Talk:Model Creation Overview
How does the VTF get compiled into the MDL file?
The model QC files and QC Commands docs don't contain any reference to the VTF (or TGA or VMT). If that's correct, how does the VTF get built into the MDL ? It doesn't appear to be part of the SMD data. —Unsigned comment added by Beeswax (talk • contribs). Please use four tildes (
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- It is part of the SMD. The texture is defined for every polygon so that the first of the two rows of data per poly is always the texture filename. Path to the surface material is defined in the QC. Jupix 15:26, 5 Nov 2007 (PST)
- Ah - the penny drops! So that's why the GameDirectory/models and GameDirectory/materials/models are so specific ... the MDL relies on the correctly named VTF being in the ../materials/models directory. Thanks for the insight Jupix. Beeswax 09:28, 6 Nov 2007 (PST)
I've added a section on VTF and VMT files because they are an unavoidable part of the modelling workflow. If I've got anything wrong, please feel free to correct, clarify or discuss. Beeswax 17:11, 6 Nov 2007 (PST)
Is it possible to add animations to an existing model? Say, having the G-Man smacking his forehead, or doing a little dance or something. Or would you have to decompile the model (how would you even do that?), add the animation, and then recompile it? —Yar Kramer 10:42, 25 Jan 2008 (PST)
- yes,of course it is. first you need to decompile your .mdl file, here you can download the program for do it; must be placed under (you_user_name)\sourcesdk\bin\ep1\bin directory.In the .qc file after the eye/face data just add: $includemodel Gman_gestures.mdl this will add all gman gestures at you model,so when you re-compile it you will have all the default animation plus the one you add, if you are looking for gestures of other models,just open the hl2 model viewer and in the browse window you can see the name and location of other gesture.mdl files, for instance the citizen gestures are located under Humans\Male_gesture.mdl.— Bertic 18:16, 02/07/2008
- This assumes that the decompile completes successfully, of course. You can't do the same for rebels because the decompiler crashes before the process is complete. --TomEdwards 09:53, 2 Jul 2008 (PDT)
- this is because the hl2 file are hiden from valve so you can't open them, the only way is to find the .mdl in an other way...may be downloading a mod like gmon9 that contain (under model/player) all the models of hl2 characters,and you can decompile them easily.— Bertic 21:35, 02 Jul 2008
New, improved Model Creation Overview plan
Just thought I's start the ball rolling on a plan for what will be included in the all-new article and roughly the shape it will take. Some things to consider:
- use workflow sequence structure
- try to index information in stored in separate pages : task guidelines and application-specific instructions.
- Planning the model is essential : what type of model is this going to be? things to consider.
- Types of model in game : worldmodel, viewmodel, skyboxmodel.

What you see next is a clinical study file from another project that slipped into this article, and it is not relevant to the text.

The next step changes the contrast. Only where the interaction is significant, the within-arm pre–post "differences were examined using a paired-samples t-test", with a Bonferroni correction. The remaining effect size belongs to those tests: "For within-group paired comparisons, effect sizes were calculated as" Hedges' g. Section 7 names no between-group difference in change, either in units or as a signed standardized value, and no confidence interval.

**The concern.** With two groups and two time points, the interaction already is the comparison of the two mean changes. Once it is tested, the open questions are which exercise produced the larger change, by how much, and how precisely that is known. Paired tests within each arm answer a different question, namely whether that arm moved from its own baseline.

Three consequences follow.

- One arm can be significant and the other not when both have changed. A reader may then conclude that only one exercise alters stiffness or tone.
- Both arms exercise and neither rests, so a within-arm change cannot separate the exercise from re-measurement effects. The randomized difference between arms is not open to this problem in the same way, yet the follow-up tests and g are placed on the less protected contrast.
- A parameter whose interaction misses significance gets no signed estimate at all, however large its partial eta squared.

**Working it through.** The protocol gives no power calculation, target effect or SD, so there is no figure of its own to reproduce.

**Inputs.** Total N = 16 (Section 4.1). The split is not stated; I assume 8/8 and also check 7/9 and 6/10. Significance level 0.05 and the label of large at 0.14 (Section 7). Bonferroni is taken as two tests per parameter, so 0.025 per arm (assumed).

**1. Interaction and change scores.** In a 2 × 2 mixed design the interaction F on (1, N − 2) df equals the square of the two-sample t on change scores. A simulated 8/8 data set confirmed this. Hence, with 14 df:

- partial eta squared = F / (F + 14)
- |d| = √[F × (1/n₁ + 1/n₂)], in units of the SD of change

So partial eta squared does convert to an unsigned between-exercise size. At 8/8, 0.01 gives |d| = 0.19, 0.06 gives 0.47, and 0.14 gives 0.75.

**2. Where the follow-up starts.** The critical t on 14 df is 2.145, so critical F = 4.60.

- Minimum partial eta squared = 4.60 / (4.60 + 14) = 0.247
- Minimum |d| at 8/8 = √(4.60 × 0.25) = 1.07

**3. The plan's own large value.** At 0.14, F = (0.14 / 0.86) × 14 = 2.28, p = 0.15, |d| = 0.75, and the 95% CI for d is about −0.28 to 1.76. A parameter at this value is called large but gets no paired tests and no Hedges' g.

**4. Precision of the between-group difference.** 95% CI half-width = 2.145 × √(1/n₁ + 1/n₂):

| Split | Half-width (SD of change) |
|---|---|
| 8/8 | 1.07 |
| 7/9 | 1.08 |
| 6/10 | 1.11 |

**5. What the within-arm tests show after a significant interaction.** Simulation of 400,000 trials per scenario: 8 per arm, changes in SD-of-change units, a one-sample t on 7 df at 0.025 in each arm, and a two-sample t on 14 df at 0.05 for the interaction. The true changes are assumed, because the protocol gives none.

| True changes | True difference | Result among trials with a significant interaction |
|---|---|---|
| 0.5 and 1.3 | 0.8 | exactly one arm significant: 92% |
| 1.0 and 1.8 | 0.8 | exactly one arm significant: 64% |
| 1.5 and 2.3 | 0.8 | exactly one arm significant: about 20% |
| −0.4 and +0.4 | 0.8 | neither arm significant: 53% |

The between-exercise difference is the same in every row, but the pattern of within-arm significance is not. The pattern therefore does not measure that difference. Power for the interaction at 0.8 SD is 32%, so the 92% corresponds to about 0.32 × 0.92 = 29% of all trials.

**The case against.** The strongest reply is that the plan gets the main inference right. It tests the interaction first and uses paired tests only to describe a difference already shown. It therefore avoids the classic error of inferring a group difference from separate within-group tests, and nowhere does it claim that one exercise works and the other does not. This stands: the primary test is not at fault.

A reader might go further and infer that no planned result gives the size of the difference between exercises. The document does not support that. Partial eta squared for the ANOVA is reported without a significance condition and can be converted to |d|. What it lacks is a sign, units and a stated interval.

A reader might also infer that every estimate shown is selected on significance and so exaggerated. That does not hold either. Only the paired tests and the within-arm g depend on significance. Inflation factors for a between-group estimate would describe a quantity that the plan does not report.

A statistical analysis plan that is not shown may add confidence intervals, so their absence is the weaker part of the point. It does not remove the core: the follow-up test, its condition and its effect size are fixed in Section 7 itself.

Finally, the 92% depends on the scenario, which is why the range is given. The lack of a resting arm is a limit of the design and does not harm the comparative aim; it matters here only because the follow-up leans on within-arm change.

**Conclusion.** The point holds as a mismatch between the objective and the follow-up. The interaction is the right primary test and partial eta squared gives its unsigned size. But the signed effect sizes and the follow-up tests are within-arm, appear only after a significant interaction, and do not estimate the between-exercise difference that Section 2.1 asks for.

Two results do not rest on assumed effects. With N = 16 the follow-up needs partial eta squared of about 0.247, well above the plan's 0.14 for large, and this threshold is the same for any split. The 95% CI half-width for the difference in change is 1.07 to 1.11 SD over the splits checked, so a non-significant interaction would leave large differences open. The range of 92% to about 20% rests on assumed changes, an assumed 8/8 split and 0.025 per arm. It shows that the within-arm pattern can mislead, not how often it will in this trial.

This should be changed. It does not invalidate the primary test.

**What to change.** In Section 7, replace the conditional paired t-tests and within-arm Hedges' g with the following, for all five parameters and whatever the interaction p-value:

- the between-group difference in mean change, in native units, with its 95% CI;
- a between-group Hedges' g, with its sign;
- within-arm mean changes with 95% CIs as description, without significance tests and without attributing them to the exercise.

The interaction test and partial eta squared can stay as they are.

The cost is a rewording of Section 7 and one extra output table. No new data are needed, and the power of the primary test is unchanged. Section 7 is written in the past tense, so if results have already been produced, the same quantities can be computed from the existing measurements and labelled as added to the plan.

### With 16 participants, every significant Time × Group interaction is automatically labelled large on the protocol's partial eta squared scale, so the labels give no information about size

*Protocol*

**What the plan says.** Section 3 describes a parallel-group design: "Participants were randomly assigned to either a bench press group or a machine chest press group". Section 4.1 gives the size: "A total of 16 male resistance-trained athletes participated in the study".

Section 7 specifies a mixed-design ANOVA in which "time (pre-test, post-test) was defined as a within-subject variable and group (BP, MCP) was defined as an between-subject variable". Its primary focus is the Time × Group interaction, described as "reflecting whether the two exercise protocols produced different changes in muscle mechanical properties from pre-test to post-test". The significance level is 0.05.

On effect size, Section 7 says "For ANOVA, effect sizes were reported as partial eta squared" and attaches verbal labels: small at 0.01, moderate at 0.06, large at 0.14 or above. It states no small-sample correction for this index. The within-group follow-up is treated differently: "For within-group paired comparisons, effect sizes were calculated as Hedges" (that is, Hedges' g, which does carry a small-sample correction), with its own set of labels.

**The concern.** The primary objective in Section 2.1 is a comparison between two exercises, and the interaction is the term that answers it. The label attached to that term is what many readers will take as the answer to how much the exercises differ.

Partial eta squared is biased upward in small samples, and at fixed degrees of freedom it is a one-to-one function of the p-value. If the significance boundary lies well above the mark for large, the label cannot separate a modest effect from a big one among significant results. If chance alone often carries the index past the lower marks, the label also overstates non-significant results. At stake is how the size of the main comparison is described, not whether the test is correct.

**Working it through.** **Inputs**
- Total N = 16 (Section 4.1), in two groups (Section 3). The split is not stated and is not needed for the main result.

- Skin Textures are created in an image editor compiled as VTFs and brought together in the modelname.vmt.
- what's it for ? renders the model visible in game (defaults to "missing skin" vmt).
- note: game_dir/materials/models.
- default skin must be same name as UV mapped texture.
- tip: don't leave this til last - it's much more difficult to UV map a finished mesh than if you UV map as you model.
- Render Model Geometry is created in model editor and exported as modelname_ref.smd.
- what's it for ? gives 3D shape to the skin and connects it to the skeleton.
- skeleton in default pose (reference pose) (defaults to rootbone at modelorigin)
- vertex geometry must be a single mesh : UV mapped to skin and enveloped to skeleton.
- Physics Model Geometry is created in model editor and exported as modelname_phys.smd.
- what's it for ? vphysics collision system - every "solid" world object. Not used by viewmodels, detail-props, etc? ... (npc_) character models will usually have an associated ragdoll or gibs.
- skeleton in default pose (reference pose)
- vertex geometry must be made of convex hulls, which may overlap to create concave physmodels, or enveloped to the skeleton for ragdolls.
- Skeletal Animation Sequences are created in model editor#animation and exported sequencename.smd.
- what's it for ? moves body parts relative to other body parts. Used only by prop_dynamic or npc_ entities, etc?
- each sequence must be in its own SMD file.
- LOD (render) models, Gibset models, Bodygroup meshes, ...
- StudioModel Properties are defined in a QC script using a qc editor and saved as modelname.qc.
- StudioModel's SMD and QC files are compiled by studiomdl into game-ready Studiomodels.
- set up file paths for QC, SMDs, StudioMDL.exe, game_dir/models, etc
- test and check (polycount, showbudget, etc)
- distribution (eg map.res file, Source file-download sites, etc)
3ds Max 2009
- Considering this tut being worked on for three years now, does all this work with 3ds max 09, or would a section need to be written for that too. I find 3ds max alot better than XSI, which is why I'm asking this as I really don't know much about XSI anyways.--Gear 17:28, 22 May 2008 (PDT)
- It's about the same, few things like setting up max would have to be included.
Like for Max 6-8 you would use CannonFodder's SMD Importer/Exporter. For Max 9+ You'd use Jed's lovely exporter. --Frostbite 18:06, 22 May 2008 (PDT)